QUEENS — Rego Park, a long-overlooked neighborhood in Central Queens, is suddenly a hot spot for renters, boasting prices almost as high as its tonier neighbor, Forest Hills, according to a new monthly report released Thursday by MNS, a real estate brokerage firm.
The spike — nearly 13 percent for one-bedrooms and more than 9 percent for two-bedrooms — was fueled by an influx of high-end buildings and young families clamoring for space in the "family destination" after being priced out of other areas such as Long Island City and Astoria, real estate experts said.
“Rego Park definitely has been a beneficiary of what’s happening all around,” said Andrew Barrocas, CEO of MNS. “As prices increased in areas like Long Island City and Astoria, Rego Park has definitely gotten some of the people who got priced out of those neighborhoods.”
According to the monthly report, the average price for one-bedroom apartments in Rego Park went up 12.28 percent from July to $1,996.
Prices for two-bedroom units increased by 9.31 percent, from $2,347 in July to $2,566 in August, according to the report.
But in some instances, prices for large apartments in the neighborhood can reach nearly $3,000 for one-bedroom units and $3,500 for two-bedroom apartments, real estate experts said.
Only prices for studios decreased. They went down 6.98 percent, from $1,424 in July to $1,325 in August, MNS said.
Harold Valestin, vice president of MNS, said the reason for the decrease in prices for studio apartments is that “Rego Park is becoming more of a family destination, particularly for young families,” who usually seek larger apartments.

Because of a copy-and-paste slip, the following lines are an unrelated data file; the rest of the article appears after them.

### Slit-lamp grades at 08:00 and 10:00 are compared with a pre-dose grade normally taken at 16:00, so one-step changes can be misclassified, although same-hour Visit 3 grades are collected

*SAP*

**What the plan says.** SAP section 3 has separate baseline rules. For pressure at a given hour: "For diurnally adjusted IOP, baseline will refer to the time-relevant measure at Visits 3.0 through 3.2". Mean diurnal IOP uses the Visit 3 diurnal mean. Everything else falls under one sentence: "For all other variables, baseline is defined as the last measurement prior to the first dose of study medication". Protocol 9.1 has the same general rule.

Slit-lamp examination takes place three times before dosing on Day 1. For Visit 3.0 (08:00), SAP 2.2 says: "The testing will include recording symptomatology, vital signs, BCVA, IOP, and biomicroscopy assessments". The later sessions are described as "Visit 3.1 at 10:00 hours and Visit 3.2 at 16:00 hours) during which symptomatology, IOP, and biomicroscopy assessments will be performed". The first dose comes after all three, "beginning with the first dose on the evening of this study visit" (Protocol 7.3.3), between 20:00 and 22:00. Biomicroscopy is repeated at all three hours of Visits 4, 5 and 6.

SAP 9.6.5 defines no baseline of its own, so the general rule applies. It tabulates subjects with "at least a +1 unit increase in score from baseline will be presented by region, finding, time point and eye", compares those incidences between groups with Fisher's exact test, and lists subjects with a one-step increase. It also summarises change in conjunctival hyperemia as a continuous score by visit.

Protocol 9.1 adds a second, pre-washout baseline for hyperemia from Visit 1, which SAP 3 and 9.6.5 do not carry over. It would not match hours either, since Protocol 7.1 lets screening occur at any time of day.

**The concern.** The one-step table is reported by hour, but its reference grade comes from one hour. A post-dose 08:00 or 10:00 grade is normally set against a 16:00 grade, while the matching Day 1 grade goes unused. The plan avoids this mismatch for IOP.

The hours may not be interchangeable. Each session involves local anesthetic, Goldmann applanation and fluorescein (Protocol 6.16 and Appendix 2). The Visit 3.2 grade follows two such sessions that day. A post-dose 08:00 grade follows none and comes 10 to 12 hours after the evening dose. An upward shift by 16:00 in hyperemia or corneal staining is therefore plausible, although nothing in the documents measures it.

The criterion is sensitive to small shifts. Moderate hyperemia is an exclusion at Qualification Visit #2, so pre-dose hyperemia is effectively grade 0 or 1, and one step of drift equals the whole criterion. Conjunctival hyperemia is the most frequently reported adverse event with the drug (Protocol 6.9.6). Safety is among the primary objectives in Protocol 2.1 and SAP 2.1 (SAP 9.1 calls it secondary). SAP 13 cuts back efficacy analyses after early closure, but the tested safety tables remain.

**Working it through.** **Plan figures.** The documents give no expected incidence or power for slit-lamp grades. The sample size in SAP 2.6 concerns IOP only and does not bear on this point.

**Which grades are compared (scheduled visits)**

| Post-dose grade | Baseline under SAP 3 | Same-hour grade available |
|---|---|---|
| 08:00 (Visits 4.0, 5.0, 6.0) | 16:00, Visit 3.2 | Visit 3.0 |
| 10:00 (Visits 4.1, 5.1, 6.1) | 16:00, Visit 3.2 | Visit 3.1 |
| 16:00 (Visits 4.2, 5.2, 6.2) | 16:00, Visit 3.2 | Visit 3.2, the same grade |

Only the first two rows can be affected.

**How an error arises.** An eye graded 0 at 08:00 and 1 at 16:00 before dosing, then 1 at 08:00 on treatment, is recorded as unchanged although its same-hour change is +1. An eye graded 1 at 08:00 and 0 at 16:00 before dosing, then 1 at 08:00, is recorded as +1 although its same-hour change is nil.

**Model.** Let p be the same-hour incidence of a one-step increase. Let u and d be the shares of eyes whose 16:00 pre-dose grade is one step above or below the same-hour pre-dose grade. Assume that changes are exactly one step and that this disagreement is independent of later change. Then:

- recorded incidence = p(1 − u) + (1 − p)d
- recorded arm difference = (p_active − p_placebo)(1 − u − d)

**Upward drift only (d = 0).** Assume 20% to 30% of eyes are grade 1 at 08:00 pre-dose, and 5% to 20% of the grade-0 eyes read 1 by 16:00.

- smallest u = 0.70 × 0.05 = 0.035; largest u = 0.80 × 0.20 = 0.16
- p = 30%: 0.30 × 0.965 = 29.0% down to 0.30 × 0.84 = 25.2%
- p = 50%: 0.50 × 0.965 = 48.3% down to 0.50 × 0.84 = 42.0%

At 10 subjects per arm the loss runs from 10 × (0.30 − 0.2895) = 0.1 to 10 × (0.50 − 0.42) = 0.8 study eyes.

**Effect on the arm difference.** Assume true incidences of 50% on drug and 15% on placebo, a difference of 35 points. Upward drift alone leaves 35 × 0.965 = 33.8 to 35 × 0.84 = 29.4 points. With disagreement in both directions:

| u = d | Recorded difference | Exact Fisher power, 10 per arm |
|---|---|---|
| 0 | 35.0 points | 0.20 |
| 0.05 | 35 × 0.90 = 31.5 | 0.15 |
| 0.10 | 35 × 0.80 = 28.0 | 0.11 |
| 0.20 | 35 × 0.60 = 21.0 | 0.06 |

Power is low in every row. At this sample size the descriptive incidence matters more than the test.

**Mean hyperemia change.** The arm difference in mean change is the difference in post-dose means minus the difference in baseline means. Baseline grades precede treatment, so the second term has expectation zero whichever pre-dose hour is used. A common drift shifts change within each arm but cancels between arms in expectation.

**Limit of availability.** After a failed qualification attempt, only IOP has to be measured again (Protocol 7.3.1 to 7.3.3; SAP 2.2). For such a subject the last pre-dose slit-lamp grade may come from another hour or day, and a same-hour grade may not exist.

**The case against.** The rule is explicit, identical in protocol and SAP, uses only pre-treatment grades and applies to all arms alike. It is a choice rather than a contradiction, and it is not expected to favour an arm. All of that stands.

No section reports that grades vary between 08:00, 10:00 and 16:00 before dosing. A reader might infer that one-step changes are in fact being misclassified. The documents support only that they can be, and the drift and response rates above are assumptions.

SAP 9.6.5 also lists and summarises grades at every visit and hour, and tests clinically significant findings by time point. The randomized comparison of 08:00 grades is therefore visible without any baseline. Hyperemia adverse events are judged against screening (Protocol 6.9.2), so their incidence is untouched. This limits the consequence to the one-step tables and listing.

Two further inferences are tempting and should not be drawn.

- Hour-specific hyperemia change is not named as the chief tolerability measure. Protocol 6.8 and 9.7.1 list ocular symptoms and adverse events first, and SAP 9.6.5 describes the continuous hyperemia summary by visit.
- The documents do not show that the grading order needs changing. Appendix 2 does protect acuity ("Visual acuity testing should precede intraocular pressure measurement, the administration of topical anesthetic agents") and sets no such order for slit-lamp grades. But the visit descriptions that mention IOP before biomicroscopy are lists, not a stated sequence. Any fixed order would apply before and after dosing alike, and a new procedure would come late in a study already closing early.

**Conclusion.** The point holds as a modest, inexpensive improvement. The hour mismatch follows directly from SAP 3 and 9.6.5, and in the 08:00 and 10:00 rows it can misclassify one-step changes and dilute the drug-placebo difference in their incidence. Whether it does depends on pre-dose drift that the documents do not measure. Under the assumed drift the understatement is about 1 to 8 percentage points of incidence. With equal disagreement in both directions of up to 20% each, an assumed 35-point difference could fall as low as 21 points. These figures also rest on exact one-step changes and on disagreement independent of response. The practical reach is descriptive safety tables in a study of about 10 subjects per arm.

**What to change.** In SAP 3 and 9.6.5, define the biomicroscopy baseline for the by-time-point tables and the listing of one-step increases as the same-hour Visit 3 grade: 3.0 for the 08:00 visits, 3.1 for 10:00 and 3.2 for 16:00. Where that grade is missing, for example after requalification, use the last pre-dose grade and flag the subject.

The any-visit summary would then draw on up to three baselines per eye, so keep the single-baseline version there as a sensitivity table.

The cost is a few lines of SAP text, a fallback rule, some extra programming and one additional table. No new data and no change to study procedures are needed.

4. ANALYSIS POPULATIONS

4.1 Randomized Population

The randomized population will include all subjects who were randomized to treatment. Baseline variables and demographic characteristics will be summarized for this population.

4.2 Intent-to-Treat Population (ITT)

This is due in part to the neighborhood's proximity to the shopping areas in Forest Hills and the city.
"If people want to hang out, Forest Hills and Austin Street is not far, shopping options are very good and highway access is phenomenal," he said.
The prices in Rego Park are just shy of those in Forest Hills, where renters had to pay average $1,494 for a studio, $1,926 for a one-bedroom apartment and $2,587 for a two-bedroom unit, according to the report.
But they're still a far cry from Astoria and Long Island City where one-bedrooms go for $2,064 and $2,867, respectively.
They also buck the trend for the borough overall where rents were down around 4 percent to $2,034.
Rego Park, the report said, has been also experiencing a “notable growth spurt,” which is the result of "newly available units in high-end new developments,” the MNS report said.
The trend, experts said, started several years ago with The Contour, a 108-unit building at 97-45 Queens Blvd., built in the 1960s as an office building, and recently converted into a residential building.
The units feature oak parquet floors, high ceilings and high-end appliances.
Some old buildings in the area have also been renovated to include modern and luxury apartments, Valestin said.